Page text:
HIST2F90: Money & Power in the Atlantic World

The Practice of Slavery

Warning: in this week's lesson we'll be reading about and viewing acts of violence and human degradation. It is, frankly, awful to read, but important if we are to understand the legacies of slavery in modern society.  

This week's big question:

How was slavery supported and maintained in the 18th and 19th centuries?

Learning outcomes:

At the end of this week you should:


Last term we saw how the slave trade operated and saw some of the economic practices that drove the slave trade. By the middle of the 18th century, slave economies, especially sugar but also indigo, cotton, rice, chocolate, and coffee had become not just profitable side economies but major drivers of wealth and capital formation, particularly in Britain, France, Spain, Portugal, and Holland. As we'll see in our next few weeks, however, increasing numbers of people were coming to view slavery as morally unacceptable. Many saw that aside from the human indignity of enslaving another human being, slavery was almost entirely predicated in violence.

Violence lay at the heart of slavery's practices, its ability to continue. While this violence led to its harshest criticisms, it also explains why it was able to sustain itself: only with fear of extreme punishments - whipping, branding, beating, death - would human beings work under forced inhuman conditions. When we were looking for primary sources for this lesson, this passage from a 1740 history of Jamaica struck us because of the extraordinary violence it described.

They have indeed here [in Jamaica] the severest ways of punishing. No Country exceeds them in a barbarous Treatment of Slaves, or in the cruel Methods by which they put them to Death: A rebellious Negro, or he that twice strikes a white Man, is condemned to the Flames; he is carried to the Place of Execution, and chained flat on his Belly, his Arms and Legs extended; then Fire is set to his Feet, and so he is burnt gradually up: Others they starve to Death, with a Loaf hanging before their Mouths: I have seen these unfortunate Wretches gnaw the Flesh off their own Shoulders, and expire in all the frightful Agonies of one under the most horrid Tortures. Perhaps, indeed, such Severities may in some sort be excused, when we consider the State of the Country, and how impossible it would be to live amidst such Numbers of Slaves, without watching their Conduct with the greaten Strictness, and punishing their Faults with the utmost Severity.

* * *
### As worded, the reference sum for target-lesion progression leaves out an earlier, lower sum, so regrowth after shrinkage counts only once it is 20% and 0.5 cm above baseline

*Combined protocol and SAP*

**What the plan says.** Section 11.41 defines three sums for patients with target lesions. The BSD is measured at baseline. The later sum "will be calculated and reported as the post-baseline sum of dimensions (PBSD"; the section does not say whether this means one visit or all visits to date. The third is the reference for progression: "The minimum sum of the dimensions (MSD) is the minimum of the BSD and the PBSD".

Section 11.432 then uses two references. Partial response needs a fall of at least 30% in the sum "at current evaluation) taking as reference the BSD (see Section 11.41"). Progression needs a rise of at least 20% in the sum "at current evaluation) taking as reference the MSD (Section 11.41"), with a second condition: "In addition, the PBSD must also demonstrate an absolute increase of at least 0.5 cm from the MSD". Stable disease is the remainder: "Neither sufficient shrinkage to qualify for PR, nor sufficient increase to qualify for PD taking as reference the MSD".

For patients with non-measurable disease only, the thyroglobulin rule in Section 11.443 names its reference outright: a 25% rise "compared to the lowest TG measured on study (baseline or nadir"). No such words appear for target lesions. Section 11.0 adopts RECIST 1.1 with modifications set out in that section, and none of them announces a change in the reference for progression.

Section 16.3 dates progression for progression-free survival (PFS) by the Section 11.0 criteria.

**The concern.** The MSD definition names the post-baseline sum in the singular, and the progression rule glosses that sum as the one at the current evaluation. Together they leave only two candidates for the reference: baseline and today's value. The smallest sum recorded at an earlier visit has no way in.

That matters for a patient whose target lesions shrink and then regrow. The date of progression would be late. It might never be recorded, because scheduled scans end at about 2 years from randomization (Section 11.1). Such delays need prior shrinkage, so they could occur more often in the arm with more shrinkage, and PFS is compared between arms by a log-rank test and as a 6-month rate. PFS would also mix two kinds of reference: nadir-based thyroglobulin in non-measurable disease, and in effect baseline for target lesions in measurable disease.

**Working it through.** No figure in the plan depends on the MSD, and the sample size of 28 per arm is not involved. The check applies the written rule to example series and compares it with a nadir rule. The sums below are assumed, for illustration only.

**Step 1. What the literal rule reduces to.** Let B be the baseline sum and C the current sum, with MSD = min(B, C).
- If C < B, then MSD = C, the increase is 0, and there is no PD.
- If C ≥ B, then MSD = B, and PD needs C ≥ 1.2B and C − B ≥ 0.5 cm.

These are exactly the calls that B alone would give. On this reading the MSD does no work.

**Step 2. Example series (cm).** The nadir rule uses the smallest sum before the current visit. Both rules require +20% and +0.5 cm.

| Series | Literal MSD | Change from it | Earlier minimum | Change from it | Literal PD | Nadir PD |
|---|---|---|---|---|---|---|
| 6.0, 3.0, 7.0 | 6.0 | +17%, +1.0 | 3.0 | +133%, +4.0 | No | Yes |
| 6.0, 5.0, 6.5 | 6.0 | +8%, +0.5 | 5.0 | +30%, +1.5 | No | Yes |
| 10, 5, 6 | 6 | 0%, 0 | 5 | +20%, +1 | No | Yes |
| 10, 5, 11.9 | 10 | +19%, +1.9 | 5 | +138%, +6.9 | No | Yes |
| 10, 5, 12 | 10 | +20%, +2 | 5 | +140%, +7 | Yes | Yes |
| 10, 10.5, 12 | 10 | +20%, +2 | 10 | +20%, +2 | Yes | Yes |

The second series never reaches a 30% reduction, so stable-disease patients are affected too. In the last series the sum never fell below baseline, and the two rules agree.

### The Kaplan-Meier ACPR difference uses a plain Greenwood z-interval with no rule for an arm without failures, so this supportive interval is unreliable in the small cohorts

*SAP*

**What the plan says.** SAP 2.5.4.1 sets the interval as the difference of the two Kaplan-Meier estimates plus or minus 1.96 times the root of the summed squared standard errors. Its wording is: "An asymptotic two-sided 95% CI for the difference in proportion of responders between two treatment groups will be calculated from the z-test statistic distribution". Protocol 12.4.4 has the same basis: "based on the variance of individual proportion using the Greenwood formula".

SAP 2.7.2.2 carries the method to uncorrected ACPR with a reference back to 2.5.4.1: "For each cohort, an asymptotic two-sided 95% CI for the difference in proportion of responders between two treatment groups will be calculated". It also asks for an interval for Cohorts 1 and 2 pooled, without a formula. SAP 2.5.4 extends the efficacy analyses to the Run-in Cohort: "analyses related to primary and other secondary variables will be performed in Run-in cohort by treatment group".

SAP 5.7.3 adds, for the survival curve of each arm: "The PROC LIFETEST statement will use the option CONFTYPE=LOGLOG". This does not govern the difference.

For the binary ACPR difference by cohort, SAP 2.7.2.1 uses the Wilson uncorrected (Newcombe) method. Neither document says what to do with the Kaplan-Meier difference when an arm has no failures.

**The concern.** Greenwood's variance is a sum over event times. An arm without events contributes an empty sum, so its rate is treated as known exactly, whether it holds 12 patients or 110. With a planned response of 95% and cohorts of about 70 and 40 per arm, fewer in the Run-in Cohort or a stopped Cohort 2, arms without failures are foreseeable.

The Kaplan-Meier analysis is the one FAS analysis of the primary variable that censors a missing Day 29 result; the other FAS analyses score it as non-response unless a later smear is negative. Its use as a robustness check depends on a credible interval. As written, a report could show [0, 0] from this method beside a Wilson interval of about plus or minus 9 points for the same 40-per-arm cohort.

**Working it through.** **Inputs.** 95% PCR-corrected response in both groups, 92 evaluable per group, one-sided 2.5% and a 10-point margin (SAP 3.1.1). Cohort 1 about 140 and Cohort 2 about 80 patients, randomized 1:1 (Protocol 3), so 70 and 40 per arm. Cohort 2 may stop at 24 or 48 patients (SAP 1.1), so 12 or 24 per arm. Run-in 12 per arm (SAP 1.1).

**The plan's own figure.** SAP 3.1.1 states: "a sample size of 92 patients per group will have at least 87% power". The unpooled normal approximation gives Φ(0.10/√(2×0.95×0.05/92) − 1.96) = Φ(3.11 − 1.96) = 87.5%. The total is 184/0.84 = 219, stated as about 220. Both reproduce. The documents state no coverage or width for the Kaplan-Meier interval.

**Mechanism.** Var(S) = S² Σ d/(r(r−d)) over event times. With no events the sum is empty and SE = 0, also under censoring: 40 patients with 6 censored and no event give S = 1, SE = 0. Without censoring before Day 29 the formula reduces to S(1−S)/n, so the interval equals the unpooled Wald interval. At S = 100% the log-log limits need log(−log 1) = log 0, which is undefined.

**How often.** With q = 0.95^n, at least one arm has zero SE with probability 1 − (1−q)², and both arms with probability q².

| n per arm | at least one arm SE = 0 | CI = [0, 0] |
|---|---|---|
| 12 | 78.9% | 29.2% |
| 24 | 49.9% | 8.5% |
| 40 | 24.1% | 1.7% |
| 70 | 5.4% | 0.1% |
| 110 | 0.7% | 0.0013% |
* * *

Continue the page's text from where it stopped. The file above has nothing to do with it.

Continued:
Charles Leslie, A new history of Jamaica (London, J. Hodges, 1740), pp.40-1.

In the end, we didn't choose this document, mostly because the book rambles and digresses, making it difficult to find a nice compact section for students to read. The passage, however, stayed with us, though less for the exceptional level of violence and more for the banality with which it was treated. Though Leslie was clearly struck by the "barbarous treatment", he just as quickly moved on, noting that such severity was understandable because, after all, there are so many slaves.Many people point to such passages and say, see, that's just the way it was back then. We disagree. And as we'll see later in our week on abolition, slavery was not generally accepted "back then" (whenever that was!). As early as the 1720s, people in Britain, France, and elsewhere were mobilizing against slavery. In the 1780s a major push for the abolition of the trade almost passed in the British Parliament, and in 1793 the new Revolutionary government of France made slavery illegal. But what this passage does point to is an extraordinary willingness on the part of some people, even people who acknowledged the cruelty, to accept it as somehow acceptable. If there is a simple way to understand why slavery was allowed to continue so long, this passage points to a simple failure of human empathy, of not being able to see another human being's suffering.